President Obama on Wednesday rejected the proposed Keystone XL pipeline from Canada, saying he could not vouch for its safety by a deadline despite intense election-year pressure.
The rival Republican Party had forced Obama to make a decision on whether to approve the 1,700-mile route through the Great Plains to Texas, forcing him to choose between environmentalists and industry.
The Obama administration said that the company TransCanada can resubmit the Keystone XL project but that officials are not able to assess its plan by a Feb. 21 deadline put into law by Republicans in Congress.
"This announcement is not a judgment on the merits of the pipeline, but the arbitrary nature of a deadline that prevented the State Department from gathering the information necessary to approve the project and protect the American people," Obama said in a statement.
"I'm disappointed that Republicans in Congress forced this decision, but it does not change my administration's commitment to American-made energy that creates jobs and reduces our dependence on oil," said Obama, who initially hoped to make a decision after the November election.
The oil pipeline has turned into a major issue in U.S. politics, with environmentalists waging months of street protests against it and the oil industry funding an advertising blitz saying the project would immediately create shovel-ready jobs amid a weak economy.
Canadian Prime Minister Stephen Harper expressed "profound disappointment" to Obama over the rejection, telling him in a telephone call that he had hopes the project "would continue, given the significant contribution it would make to jobs and economic growth" in both countries.
Mitt Romney, the frontrunner for the Republican nomination to challenge Obama in November, meanwhile called the Democratic president's decision "as shocking as it is revealing."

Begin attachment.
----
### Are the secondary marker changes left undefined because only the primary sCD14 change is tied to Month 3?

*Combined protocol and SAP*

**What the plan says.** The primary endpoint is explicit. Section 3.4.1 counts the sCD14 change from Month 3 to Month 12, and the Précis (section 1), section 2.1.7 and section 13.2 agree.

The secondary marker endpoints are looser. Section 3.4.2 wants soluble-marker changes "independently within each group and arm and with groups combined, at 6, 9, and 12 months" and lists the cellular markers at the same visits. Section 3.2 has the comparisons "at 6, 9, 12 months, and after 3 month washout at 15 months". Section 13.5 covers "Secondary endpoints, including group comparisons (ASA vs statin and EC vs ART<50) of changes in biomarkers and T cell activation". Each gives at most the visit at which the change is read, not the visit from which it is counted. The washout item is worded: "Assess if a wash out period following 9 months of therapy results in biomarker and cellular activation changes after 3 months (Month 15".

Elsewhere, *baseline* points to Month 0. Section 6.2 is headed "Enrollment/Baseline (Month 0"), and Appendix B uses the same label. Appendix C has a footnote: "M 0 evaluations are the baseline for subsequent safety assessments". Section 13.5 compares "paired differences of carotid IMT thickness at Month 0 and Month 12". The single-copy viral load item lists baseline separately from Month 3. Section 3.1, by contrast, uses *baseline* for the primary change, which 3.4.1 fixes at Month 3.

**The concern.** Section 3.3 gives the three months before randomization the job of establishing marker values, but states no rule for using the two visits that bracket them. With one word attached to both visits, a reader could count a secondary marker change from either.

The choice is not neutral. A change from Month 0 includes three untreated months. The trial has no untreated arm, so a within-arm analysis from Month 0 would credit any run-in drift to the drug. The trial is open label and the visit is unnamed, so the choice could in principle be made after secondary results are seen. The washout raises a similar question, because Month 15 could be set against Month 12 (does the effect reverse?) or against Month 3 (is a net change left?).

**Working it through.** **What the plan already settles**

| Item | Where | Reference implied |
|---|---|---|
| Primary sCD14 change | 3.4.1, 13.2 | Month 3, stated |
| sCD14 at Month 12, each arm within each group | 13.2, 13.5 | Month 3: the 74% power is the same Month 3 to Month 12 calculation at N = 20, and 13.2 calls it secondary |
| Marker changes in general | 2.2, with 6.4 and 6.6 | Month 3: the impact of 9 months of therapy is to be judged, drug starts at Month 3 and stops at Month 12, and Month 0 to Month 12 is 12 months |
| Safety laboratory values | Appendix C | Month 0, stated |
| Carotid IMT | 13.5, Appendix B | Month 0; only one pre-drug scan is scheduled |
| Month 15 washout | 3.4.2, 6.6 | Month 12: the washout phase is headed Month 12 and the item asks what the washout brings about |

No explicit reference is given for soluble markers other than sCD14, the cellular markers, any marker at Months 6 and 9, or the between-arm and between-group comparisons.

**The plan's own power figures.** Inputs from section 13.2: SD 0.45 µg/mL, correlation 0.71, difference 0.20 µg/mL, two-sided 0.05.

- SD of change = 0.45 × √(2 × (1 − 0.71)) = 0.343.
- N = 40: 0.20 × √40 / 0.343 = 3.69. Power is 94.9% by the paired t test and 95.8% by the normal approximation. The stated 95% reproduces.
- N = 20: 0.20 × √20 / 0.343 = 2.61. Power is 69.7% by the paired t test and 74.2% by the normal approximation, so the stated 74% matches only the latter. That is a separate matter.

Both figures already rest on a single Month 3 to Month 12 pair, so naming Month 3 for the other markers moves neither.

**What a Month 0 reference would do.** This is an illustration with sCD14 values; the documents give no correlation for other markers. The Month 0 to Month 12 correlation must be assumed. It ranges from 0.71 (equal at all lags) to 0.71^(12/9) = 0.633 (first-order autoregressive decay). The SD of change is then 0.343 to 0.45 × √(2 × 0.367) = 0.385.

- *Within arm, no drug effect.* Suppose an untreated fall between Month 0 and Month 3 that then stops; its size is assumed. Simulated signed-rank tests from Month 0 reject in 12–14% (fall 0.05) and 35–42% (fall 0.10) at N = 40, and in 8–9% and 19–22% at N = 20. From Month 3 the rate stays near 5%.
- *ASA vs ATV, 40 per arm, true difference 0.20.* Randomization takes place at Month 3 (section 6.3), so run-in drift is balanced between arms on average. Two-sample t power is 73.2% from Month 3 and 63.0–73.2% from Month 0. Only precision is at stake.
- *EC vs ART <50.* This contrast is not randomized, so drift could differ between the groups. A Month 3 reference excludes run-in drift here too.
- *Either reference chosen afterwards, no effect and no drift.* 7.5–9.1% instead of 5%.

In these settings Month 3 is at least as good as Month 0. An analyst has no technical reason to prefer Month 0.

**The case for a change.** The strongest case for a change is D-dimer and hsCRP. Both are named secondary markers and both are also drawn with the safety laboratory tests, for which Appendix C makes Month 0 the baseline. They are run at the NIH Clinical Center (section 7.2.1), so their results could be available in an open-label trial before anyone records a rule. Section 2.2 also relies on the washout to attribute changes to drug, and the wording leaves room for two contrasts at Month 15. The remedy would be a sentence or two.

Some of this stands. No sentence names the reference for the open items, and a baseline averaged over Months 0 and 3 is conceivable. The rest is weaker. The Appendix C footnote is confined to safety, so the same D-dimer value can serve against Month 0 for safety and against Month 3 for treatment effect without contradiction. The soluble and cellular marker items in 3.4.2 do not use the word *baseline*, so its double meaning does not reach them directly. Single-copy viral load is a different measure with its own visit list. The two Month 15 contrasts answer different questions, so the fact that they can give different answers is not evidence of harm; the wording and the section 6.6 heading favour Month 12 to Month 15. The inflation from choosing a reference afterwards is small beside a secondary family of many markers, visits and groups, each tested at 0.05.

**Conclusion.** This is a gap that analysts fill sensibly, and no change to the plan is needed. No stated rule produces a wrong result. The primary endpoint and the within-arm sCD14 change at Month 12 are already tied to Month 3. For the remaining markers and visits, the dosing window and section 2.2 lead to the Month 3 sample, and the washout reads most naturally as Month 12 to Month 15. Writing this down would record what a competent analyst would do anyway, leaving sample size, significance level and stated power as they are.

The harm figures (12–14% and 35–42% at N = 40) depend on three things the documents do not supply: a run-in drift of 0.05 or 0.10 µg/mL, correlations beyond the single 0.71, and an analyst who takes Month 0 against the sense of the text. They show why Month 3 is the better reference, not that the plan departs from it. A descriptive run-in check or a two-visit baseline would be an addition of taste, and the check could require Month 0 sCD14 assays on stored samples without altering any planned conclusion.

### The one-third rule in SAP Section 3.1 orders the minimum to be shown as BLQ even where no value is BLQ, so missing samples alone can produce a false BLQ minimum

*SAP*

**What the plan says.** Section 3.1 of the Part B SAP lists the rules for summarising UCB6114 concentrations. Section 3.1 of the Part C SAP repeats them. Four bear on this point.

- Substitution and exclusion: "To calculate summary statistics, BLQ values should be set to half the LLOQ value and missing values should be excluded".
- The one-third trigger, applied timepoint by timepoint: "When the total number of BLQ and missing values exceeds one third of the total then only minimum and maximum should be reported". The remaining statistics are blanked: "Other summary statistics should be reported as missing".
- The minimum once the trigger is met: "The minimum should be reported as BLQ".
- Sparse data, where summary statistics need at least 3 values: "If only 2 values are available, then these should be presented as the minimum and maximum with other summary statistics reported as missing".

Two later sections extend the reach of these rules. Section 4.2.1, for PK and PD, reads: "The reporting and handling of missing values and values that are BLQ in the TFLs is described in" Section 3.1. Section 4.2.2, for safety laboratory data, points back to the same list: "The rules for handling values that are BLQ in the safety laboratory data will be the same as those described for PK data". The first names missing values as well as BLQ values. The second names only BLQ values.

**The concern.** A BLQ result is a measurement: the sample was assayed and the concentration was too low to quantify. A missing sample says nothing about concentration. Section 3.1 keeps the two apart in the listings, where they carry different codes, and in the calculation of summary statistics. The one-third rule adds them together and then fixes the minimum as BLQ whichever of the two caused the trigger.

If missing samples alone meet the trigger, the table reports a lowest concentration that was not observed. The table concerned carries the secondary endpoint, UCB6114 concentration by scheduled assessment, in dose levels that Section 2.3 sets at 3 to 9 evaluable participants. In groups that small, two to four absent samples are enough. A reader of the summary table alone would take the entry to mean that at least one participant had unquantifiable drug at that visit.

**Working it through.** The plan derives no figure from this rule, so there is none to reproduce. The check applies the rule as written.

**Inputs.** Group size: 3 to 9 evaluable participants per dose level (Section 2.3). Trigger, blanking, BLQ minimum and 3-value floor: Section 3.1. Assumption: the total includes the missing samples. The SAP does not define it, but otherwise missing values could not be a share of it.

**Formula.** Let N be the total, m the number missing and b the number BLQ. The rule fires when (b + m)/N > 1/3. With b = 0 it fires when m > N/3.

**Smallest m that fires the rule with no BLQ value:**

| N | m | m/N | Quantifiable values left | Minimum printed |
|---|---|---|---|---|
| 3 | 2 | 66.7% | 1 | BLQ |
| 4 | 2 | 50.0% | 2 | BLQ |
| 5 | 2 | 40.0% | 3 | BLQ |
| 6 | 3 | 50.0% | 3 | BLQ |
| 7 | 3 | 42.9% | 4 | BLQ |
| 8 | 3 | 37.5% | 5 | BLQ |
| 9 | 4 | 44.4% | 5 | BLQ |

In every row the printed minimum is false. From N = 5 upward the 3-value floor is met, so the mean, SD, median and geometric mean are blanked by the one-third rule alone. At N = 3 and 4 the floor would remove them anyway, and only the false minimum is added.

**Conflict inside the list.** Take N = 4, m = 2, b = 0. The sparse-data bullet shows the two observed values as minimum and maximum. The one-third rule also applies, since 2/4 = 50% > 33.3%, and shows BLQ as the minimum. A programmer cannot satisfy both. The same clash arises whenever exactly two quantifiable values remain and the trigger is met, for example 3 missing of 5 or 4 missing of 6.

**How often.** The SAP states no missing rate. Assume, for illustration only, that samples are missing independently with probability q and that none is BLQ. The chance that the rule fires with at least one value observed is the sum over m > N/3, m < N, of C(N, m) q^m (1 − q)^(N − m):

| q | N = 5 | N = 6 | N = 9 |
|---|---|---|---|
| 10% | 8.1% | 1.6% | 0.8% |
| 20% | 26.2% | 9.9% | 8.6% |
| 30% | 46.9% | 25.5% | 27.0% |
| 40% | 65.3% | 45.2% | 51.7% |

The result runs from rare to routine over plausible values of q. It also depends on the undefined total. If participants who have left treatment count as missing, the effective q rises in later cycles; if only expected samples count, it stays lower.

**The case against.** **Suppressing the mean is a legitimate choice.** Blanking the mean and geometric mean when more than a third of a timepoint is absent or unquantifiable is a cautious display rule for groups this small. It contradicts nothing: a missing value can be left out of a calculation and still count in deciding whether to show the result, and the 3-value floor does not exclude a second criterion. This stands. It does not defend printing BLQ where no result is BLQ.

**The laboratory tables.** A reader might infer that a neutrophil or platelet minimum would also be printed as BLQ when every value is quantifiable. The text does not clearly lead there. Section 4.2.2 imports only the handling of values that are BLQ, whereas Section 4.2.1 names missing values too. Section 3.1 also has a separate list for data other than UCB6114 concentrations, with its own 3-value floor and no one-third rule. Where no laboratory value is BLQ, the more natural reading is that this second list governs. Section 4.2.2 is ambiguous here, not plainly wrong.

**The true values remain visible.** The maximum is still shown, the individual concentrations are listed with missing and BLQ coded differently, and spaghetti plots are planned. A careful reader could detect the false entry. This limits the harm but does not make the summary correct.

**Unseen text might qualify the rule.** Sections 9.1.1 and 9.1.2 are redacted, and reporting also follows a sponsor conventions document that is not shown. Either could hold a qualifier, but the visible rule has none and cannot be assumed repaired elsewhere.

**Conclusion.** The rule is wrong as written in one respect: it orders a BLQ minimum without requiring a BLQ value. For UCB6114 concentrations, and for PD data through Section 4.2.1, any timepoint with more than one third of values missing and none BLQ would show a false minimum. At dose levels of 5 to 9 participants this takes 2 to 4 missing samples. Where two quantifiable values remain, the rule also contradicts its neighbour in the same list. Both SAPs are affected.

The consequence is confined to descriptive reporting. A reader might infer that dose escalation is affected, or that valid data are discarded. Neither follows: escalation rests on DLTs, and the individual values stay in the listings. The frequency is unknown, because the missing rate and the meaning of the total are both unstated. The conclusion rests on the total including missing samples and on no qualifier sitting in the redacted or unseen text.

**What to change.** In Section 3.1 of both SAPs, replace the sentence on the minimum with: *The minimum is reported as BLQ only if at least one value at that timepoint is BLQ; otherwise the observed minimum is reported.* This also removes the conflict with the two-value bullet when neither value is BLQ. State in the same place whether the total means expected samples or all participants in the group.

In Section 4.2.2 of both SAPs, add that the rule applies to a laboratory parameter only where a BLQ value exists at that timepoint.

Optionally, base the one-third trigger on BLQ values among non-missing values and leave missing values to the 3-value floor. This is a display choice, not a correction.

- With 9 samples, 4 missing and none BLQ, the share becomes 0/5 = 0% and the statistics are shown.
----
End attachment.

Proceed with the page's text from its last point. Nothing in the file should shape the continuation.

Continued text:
"The president demonstrates a lack of seriousness about bringing down unemployment, restoring economic growth and achieving energy independence," Romney said in a statement as he campaigned in South Carolina.
House Speaker John Boehner vowed that Republicans will keep looking for ways to force through approval of the oil pipeline.
"The president won't stand up to his political base, even in the interest of creating jobs," Boehner told reporters.
But environmentalists have raised fears of an accident along the 1,700-mile proposed route, which would go through the uniquely sensitive terrain of Sand Hills in Nebraska where there is wide opposition.
The pipeline would carry crude oil from Alberta's tar sands, which emit an unusually high amount of carbon, which many scientists blame for the world's rising temperatures and chaotic weather.
Anti-Keystone protest leader Bill McKibben, founder of the activist group 350.org, hailed Obama for standing up to the "fossil-fuel lobby," which he said is in control of Congress.
"Assuming that what we're hearing is true, this isn't just the right call, it's the brave call," he said in a statement.
"The knock on Barack Obama from many quarters has been that he's too conciliatory. But here, in the face of a naked political threat from Big Oil to exact 'huge political consequences,' he's stood up strong," McKibben said.
Damon Moglen, climate and energy director at Friends of the Earth, called the decision "an iconic victory" in the fight against climate change.
"The Keystone XL fight was David versus Goliath -- no one thought we could win," Moglen said.
Copyright Agence France-Presse, 2011